The evolution of the telecommunications device that was invented 141 years ago, permits 2 or more users to conversate when they are too far apart to be heard directly. This invention has transformed the way we communicate today. On March 7, 1876, Alexander Graham Bell received a patent for the telephone.
For decades there has been the debate on whether Bell was actually the first to invent the telephone. Several controversies have long hovered over this invention. Many of Bell’s critics, including Elisha Gray, Thomas Edison and Antonio Meucci, all claiming to have invented the telephone first, accused Congressman Gardiner G. Hubbard, Bell’s father-in-law, of persuading the patent office to give Bell his patent over Gray.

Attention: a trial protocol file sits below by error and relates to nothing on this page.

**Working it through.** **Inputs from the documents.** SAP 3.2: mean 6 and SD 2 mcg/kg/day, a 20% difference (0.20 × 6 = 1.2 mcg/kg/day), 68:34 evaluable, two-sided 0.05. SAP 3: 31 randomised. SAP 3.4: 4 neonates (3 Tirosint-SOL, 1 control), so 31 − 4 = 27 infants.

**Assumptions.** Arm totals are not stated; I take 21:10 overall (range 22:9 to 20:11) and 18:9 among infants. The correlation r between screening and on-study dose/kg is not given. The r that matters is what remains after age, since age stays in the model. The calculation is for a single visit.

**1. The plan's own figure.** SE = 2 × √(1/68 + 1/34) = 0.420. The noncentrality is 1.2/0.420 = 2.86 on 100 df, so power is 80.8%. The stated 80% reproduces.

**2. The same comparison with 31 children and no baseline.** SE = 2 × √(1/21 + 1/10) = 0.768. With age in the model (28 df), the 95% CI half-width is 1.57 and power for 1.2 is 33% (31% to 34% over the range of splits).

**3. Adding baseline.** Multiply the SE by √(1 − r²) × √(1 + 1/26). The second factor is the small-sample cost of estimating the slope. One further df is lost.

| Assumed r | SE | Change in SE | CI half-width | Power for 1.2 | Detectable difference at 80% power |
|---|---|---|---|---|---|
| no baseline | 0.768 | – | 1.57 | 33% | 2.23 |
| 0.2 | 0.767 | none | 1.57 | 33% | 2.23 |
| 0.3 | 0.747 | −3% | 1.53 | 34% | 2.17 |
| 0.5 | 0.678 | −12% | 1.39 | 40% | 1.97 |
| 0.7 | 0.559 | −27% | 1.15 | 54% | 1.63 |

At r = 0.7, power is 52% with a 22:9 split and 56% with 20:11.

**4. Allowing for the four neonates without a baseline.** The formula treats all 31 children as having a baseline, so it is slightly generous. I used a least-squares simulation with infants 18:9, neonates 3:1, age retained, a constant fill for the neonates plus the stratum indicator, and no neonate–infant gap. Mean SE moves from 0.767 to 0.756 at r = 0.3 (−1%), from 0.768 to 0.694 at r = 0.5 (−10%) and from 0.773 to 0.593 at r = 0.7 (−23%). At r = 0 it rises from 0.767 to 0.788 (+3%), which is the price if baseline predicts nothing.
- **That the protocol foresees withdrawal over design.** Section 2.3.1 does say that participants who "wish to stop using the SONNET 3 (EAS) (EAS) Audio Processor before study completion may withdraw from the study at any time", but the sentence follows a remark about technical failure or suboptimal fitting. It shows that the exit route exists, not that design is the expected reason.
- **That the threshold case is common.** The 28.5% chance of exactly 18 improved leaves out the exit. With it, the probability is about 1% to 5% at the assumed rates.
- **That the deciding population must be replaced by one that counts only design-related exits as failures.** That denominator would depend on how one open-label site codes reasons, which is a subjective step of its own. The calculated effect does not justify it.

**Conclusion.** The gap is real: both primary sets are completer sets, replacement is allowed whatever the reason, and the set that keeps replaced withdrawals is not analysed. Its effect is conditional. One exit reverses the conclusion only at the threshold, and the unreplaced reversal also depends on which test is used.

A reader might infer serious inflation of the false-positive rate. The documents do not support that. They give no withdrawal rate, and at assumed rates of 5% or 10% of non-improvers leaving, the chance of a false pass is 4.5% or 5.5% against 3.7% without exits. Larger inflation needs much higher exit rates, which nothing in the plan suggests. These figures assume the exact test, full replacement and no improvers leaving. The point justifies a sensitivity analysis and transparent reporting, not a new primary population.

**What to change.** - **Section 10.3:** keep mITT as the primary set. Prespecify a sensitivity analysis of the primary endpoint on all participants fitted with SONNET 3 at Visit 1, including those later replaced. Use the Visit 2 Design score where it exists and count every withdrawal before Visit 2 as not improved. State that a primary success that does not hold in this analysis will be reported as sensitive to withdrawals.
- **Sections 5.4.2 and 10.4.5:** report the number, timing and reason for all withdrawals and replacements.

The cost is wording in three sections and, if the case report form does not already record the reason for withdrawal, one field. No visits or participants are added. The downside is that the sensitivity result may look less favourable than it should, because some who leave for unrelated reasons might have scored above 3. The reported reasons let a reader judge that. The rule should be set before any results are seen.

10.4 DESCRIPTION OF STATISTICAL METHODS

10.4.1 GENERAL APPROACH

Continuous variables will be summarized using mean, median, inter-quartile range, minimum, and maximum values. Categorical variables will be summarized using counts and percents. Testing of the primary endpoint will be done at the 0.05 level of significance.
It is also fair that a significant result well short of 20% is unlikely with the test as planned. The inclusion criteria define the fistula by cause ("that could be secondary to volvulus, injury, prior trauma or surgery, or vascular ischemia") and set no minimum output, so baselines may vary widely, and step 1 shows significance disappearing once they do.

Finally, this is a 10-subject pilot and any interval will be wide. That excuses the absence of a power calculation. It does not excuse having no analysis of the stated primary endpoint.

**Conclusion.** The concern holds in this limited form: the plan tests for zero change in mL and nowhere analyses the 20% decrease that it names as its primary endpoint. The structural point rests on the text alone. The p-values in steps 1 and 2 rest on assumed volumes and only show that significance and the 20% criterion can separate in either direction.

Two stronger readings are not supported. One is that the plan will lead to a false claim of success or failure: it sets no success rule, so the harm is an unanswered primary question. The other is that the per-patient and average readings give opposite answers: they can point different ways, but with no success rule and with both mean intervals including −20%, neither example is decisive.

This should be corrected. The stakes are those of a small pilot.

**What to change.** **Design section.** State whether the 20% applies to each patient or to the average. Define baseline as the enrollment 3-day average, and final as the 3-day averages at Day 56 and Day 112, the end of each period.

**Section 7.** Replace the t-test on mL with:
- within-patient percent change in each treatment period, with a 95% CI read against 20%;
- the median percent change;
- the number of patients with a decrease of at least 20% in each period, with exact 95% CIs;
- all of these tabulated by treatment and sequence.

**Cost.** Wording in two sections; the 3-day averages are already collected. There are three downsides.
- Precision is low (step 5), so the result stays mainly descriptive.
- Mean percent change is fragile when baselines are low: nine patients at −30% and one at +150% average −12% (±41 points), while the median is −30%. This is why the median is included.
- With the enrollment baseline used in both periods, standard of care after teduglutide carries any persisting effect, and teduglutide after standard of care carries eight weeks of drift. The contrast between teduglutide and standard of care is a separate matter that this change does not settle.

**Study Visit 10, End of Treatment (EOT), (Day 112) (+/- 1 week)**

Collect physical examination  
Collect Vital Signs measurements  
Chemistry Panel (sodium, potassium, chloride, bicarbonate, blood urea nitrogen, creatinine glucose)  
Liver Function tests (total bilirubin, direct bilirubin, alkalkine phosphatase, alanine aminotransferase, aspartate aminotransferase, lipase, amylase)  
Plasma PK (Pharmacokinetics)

Yet even in the midst of this ongoing controversy about the telephone patent, today we see the technology of telecommunications and mobility leap beyond the type of advancement we could ever dream. From wall mounted, to telephone booths, to desktop, to smartphones, and to wearable technology, the art and science of communications are taking us to a universe of innovation we never thought possible.